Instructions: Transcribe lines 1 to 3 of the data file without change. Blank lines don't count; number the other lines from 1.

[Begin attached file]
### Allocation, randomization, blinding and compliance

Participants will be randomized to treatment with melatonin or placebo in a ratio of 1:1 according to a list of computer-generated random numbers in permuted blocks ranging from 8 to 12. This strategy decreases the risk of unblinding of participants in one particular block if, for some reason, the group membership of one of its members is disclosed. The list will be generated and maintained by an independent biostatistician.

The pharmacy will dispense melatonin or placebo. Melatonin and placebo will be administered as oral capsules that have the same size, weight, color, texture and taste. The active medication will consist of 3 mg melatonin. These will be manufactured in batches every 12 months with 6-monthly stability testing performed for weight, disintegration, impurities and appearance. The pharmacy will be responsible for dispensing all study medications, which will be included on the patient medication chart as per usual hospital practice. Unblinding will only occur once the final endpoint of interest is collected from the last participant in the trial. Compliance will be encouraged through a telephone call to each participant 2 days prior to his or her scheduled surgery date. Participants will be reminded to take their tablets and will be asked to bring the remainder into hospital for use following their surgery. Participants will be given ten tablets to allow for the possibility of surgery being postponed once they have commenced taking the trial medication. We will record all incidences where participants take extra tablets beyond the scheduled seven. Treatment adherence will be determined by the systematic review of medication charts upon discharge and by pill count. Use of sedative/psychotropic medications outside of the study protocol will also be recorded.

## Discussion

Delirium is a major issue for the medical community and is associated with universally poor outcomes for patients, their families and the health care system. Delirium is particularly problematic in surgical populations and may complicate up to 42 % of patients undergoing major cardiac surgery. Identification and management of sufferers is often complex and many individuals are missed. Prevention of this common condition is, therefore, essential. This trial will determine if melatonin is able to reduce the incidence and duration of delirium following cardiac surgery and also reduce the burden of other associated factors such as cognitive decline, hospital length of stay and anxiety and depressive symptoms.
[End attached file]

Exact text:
### Allocation, randomization, blinding and compliance

Participants will be randomized to treatment with melatonin or placebo in a ratio of 1:1 according to a list of computer-generated random numbers in permuted blocks ranging from 8 to 12. This strategy decreases the risk of unblinding of participants in one particular block if, for some reason, the group membership of one of its members is disclosed. The list will be generated and maintained by an independent biostatistician.

The pharmacy will dispense melatonin or placebo. Melatonin and placebo will be administered as oral capsules that have the same size, weight, color, texture and taste. The active medication will consist of 3 mg melatonin. These will be manufactured in batches every 12 months with 6-monthly stability testing performed for weight, disintegration, impurities and appearance. The pharmacy will be responsible for dispensing all study medications, which will be included on the patient medication chart as per usual hospital practice. Unblinding will only occur once the final endpoint of interest is collected from the last participant in the trial. Compliance will be encouraged through a telephone call to each participant 2 days prior to his or her scheduled surgery date. Participants will be reminded to take their tablets and will be asked to bring the remainder into hospital for use following their surgery. Participants will be given ten tablets to allow for the possibility of surgery being postponed once they have commenced taking the trial medication. We will record all incidences where participants take extra tablets beyond the scheduled seven. Treatment adherence will be determined by the systematic review of medication charts upon discharge and by pill count. Use of sedative/psychotropic medications outside of the study protocol will also be recorded.